This particular issue is susceptible to manipulation, because the calls to abolish the police and defund the police are slightly misrepresentative in name. By definition, “abolish” means to eradicate completely, and “defund” means to deny any further funding. The actual theses of abolishing and defunding the police are not that unilateral. The intention of abolishing the police is to rebuild policing as we know it today, and that of defunding the police is to divert funding, though not necessarily all of it, away from police budgets and toward other services that directly serve and protect without those totally unnecessary shows of force that intoxicate the police. The word-choice miscommunication, though entirely understandable, will probably prolong any tangible change. It won’t be delayed because its own supporters are too divided, or misguided at all, but because its opponents can too easily get away with intentionally lying about what it means. 

Those opponents are on visible, vocal media platforms, and they spread misinformation and mischaracterization about abolishing the police and defunding the police. They intentionally try to undermine the Black Lives Matter movement, so they will latch on, and have done, to any vulnerability, raise a wave of hyperbolic hysteria and ride it until that’s all the public remembers. This move cannot be underestimated because it works.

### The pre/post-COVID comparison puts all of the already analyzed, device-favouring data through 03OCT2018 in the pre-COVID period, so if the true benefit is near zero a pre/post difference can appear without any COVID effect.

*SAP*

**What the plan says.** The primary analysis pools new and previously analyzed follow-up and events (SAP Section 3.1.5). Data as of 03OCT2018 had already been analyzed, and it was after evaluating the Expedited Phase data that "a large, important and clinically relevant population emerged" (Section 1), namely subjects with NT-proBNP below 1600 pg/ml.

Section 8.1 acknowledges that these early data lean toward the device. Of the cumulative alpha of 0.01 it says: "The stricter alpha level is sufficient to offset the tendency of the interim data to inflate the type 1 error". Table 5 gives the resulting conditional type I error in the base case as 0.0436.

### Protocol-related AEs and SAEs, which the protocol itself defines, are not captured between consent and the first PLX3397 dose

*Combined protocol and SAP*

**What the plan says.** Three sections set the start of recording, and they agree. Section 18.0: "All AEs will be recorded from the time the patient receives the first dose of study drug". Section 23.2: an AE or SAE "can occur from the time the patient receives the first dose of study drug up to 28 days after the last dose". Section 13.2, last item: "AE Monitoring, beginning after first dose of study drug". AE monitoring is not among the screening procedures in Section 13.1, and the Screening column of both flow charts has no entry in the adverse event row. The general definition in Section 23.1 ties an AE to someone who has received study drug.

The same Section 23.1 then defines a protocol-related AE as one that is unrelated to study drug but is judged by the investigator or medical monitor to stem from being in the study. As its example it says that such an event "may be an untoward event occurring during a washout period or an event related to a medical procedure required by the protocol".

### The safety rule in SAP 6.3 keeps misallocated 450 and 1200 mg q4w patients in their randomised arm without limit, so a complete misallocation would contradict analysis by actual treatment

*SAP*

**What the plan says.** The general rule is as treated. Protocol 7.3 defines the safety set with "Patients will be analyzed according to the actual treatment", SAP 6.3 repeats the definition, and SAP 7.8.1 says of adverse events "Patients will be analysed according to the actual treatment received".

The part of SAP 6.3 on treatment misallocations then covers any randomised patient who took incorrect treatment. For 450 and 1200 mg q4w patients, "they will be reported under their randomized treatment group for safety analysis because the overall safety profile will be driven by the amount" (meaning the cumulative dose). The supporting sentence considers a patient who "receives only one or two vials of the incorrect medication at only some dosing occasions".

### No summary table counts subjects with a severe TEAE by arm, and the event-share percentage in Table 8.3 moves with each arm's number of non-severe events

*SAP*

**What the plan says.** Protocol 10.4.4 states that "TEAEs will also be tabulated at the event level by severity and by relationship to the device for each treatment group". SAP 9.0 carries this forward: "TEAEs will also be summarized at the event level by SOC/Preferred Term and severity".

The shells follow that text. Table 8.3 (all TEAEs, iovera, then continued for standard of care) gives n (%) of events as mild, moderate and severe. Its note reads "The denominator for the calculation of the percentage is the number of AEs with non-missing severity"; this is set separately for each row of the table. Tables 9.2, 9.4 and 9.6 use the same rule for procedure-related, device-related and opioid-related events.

Of course, that doesn’t whatsoever invalidate the true intent of abolishing and defunding the police. We see the same mechanism in the word “feminism,” which is the belief that all genders are inherently equal. Yet, opponents to feminism justify their rejection because they immediately jump onto the “fem-” character of the word, to claim that it means that women are superior to men, which they just cannot abide. Apart from this being untrue, this is harmful because it prevents further advancement of gender equality by implying that women who get equal treatment are getting “special” treatment. And now we live in Phyllis Schlafly’s America.